David and his family share David's pancreatitis journey so far and how they were determined to turn their pain into power and something positive.
Tell us a little bit about you
“I’m Dave, I’m 47 years old from Thirsk and live with my wife Cath, daughter Isla (13), and son Toby (10). Cath and I have been married for 15, and Isla and Toby are really close.
In my free time I like to watch (not participate in!) sport like football and horseracing. I’m quite a keen cook too, and enjoy cooking a Sunday roast for the family.”
Can you remember the day your symptoms began?
“Like it was yesterday. On Wednesday 3rd August, I was picking Isla and Toby up from their grandparents. My stomach began to feel sore. I was aware it was swelling too, so much so I could see it under my shirt.
The next day, I hadn’t eaten because something about eating felt wrong. But I knew I should eat, so Isla made me a cheese sandwich. After one bite, the pain became intense quickly. It felt like terrible trapped wind. We called an ambulance, and a paramedic thought it might be bad trapped wind too. As she left, she told us to go to our nearest hospital for pain relief if it worsens. We did just that, with the kids in the back of the car. I felt near to passing out with the pain.”
What happened when you went to hospital?
“The hospital the paramedic told us to go to doesn’t have an A&E, so when we got there, they told us that they think I need to be looked at properly by a hospital with an A&E department. We set off driving. This must’ve been hard for my family, as I was screaming in pain at this point.
When we arrived, I was admitted into hospital and spent the weekend on the ward. I became much worse on Sunday, and they took me into intensive care. They found a gallstone had dislodged into my bile duct, causing acute pancreatitis. I had also developed pseudocysts (collections of pancreatic fluid).
Cath at this point knew the children should come and see me, so she took a photo of me in intensive care and took it home to show Isla and Toby. She explained how each machine, wire and drain was helping me before they visited. My consultant was glad to see them, explaining that if they’re left to their own imagination, the images in children’s minds are often more frightening than reality.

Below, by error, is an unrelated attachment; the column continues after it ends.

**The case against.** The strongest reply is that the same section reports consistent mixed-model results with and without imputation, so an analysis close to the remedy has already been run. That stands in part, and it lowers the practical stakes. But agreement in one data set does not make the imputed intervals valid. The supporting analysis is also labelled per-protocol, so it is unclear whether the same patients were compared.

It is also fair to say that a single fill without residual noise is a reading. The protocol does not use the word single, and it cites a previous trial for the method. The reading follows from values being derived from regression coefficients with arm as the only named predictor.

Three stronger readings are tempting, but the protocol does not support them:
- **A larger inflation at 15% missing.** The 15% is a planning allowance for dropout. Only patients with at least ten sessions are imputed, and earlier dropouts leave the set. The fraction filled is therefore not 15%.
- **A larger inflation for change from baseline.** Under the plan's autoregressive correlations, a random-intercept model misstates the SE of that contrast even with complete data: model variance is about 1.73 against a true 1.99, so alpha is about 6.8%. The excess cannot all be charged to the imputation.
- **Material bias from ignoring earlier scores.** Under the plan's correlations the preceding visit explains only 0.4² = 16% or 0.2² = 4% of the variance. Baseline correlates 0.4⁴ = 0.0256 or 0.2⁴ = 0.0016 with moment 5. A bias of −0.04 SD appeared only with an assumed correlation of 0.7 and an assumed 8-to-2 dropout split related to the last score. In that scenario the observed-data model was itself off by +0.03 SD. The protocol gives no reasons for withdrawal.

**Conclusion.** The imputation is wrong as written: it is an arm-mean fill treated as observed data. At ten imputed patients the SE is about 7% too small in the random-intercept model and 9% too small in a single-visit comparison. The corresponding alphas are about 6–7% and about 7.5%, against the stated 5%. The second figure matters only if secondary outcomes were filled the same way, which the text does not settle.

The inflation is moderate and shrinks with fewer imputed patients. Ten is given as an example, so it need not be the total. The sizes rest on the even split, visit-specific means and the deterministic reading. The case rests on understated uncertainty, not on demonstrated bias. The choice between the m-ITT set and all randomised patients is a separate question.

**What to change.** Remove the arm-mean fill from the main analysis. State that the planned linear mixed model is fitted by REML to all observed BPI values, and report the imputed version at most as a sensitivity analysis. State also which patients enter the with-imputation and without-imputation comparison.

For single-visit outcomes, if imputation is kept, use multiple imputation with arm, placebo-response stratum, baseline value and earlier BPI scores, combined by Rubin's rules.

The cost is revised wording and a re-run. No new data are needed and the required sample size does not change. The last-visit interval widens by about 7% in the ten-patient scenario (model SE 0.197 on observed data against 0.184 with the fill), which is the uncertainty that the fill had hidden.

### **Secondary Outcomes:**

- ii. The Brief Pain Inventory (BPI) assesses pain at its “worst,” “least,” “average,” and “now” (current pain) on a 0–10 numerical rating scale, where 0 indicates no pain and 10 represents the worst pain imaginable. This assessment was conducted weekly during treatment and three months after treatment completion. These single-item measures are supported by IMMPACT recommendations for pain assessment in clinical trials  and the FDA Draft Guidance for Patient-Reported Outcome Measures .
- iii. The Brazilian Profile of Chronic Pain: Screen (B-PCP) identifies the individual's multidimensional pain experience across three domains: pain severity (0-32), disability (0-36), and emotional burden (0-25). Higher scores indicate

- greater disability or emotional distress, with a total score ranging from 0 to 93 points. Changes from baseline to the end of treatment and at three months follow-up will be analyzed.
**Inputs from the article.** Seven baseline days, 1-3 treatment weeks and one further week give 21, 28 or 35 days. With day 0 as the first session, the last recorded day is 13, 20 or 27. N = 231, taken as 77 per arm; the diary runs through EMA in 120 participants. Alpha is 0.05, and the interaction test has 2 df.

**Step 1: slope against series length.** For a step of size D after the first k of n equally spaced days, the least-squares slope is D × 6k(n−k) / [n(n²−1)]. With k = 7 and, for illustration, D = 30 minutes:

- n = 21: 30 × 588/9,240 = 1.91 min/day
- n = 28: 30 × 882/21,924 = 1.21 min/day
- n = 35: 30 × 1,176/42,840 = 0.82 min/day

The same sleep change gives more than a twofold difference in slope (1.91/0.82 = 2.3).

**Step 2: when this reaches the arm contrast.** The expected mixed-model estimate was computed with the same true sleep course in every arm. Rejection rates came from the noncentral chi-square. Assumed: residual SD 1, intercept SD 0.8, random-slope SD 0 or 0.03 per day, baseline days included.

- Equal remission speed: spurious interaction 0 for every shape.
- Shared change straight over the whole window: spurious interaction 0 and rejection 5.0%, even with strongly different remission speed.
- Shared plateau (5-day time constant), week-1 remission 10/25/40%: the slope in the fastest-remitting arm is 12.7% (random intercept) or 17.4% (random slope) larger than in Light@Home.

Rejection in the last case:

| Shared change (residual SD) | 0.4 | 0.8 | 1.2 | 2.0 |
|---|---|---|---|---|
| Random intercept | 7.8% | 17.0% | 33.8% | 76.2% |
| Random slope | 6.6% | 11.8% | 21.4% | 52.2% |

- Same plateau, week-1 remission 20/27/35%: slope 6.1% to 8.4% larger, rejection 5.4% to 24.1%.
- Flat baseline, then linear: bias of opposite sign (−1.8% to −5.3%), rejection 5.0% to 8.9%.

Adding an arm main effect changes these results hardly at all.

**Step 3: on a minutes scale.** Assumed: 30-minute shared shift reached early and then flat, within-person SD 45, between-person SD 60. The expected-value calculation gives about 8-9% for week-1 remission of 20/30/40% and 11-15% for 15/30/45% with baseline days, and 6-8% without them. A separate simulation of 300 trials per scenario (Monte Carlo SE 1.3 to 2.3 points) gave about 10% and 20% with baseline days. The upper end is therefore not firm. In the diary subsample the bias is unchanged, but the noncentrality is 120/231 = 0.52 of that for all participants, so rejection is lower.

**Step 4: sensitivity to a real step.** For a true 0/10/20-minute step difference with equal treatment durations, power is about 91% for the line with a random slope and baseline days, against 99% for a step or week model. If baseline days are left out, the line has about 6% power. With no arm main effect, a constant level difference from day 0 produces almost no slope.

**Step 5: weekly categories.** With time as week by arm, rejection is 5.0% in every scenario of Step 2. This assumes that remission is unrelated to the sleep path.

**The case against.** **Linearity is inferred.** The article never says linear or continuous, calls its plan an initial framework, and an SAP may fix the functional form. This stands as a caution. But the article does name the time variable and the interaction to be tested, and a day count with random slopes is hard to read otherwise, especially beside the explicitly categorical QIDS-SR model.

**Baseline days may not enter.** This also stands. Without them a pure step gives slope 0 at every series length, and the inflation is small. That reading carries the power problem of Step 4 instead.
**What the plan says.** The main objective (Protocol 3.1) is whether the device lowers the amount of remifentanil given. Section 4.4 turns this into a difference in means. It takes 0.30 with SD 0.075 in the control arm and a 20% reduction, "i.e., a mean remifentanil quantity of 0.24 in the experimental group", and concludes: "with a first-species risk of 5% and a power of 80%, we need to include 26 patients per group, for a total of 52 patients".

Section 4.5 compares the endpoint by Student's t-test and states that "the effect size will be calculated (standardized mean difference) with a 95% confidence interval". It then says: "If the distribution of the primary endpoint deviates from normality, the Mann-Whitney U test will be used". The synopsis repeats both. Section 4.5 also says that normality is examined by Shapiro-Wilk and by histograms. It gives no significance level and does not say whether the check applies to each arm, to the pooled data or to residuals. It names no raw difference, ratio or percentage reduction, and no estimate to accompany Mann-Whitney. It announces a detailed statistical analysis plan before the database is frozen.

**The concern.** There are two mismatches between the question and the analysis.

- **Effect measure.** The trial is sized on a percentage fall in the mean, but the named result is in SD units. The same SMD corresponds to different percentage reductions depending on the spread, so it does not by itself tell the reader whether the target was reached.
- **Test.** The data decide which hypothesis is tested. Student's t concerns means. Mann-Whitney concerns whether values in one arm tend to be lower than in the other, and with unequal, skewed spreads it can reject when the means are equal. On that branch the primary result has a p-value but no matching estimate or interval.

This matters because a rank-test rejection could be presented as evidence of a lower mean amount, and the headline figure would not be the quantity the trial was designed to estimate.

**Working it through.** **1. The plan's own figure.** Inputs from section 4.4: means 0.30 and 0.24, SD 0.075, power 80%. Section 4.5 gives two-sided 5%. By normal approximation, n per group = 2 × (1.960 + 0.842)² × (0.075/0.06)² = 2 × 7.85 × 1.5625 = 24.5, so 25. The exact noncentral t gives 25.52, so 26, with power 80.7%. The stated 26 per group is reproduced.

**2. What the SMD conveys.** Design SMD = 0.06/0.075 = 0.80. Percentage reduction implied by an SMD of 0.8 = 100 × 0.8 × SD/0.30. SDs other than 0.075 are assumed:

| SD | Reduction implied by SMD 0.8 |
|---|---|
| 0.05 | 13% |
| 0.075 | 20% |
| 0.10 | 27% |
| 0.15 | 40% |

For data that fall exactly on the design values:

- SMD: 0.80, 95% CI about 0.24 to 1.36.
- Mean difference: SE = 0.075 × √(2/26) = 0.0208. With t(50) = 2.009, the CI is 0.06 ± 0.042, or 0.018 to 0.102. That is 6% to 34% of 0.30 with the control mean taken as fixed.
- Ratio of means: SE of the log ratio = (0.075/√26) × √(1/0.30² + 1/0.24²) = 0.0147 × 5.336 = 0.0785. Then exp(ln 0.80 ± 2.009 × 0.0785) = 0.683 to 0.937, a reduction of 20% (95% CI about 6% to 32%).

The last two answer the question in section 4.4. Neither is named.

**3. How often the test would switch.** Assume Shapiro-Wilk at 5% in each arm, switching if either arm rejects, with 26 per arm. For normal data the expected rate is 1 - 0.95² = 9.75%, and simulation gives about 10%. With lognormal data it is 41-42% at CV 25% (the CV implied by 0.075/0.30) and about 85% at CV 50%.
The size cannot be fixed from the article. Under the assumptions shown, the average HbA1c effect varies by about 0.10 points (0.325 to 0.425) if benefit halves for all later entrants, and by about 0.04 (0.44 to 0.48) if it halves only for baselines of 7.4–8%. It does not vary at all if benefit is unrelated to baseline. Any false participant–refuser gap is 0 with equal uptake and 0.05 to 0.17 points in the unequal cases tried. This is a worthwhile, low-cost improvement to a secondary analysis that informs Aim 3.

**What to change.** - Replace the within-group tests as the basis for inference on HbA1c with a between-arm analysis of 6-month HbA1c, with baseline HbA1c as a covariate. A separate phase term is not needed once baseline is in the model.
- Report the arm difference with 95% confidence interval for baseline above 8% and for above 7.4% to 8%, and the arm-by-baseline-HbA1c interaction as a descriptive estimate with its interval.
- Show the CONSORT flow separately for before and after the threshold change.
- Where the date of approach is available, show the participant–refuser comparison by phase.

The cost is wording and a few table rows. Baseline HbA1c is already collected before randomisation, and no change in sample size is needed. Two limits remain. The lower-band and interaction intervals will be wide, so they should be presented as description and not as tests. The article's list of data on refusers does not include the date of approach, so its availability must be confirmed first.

I spent two and a half weeks in hospital, and finally was discharged home as I could eat at this point. The hope was that my body would naturally drain the pseudocysts.”
During those few months, Cath, where did you find your information?
“The first thing you do is try and get answers. The NHS information was limited, and seemed as though most people would be fine, but Dave wasn’t. Guts UK’s website helped me figure out what was happening to Dave, with such in-depth, friendly and accessible information.”
Talk us through the next few months, Dave.
“Unfortunately from September 2022 to April 2023, we were waiting on the right time for my pseudocysts to be drained by the specialist hospital. I’d often spend days waiting, in agony. Two drains had to be cancelled because they weren’t confident with the size or position of the fluid build-up. This was a battle. It was like being lost in the woods, walking around in circles and thinking ‘I’ve seen this tree before’. It was so frustrating but there’s nothing anyone could do.
Finally in April I had the pseudocyst drained and the relief was instant. It was brilliant. I was kept in overnight and then was free to go home.
Sadly, the following day, I collapsed at home with an internal bleed. It turned out this hadn’t been caused by the procedure itself, but the fact the cyst had been pressing on a vessel. This was a hard experience as I was throwing up blood and they struggled for a number of days to find the bleed. But eventually, they did, and by early May I was back home with my three favourite people.”
How have you been more recently?
“We were waiting since May for me to have my gallbladder removed, and by the end of August 2023, I was finally well enough. After that, I’d felt really good for a number of weeks, almost back to normal. More recently, a milder pain has started back up again so the consultant is wondering if the pancreatitis could be chronic now, but investigations are under way.
In the Summer holidays of this year, Toby and Isla decided that because this year had been so difficult for our family, they wanted to turn it around into something positive.”
Toby, tell us about Miles of Smiles
“This Summer, Isla and I each walked 100 miles during the six-week holiday for Guts UK. We wanted to do something positive, happy and fun, and didn’t want it to feel like a ‘job’ or a chore. We set a target of £200 and ended up raising £1,000! We were shocked and it felt amazing. I was even given a certificate from Guts UK in my school assembly. It really helped us take our mind off everything that had happened, turning it into something positive, knowing we’re helping fund future research”.
There is no effective treatment for pancreatitis. There is no cure.
Guts UK is dedicated to finding an effective treatment, a cure for this misunderstood and underfunded condition. We are building a community affected by pancreatitis, comforted in knowing they’re not alone.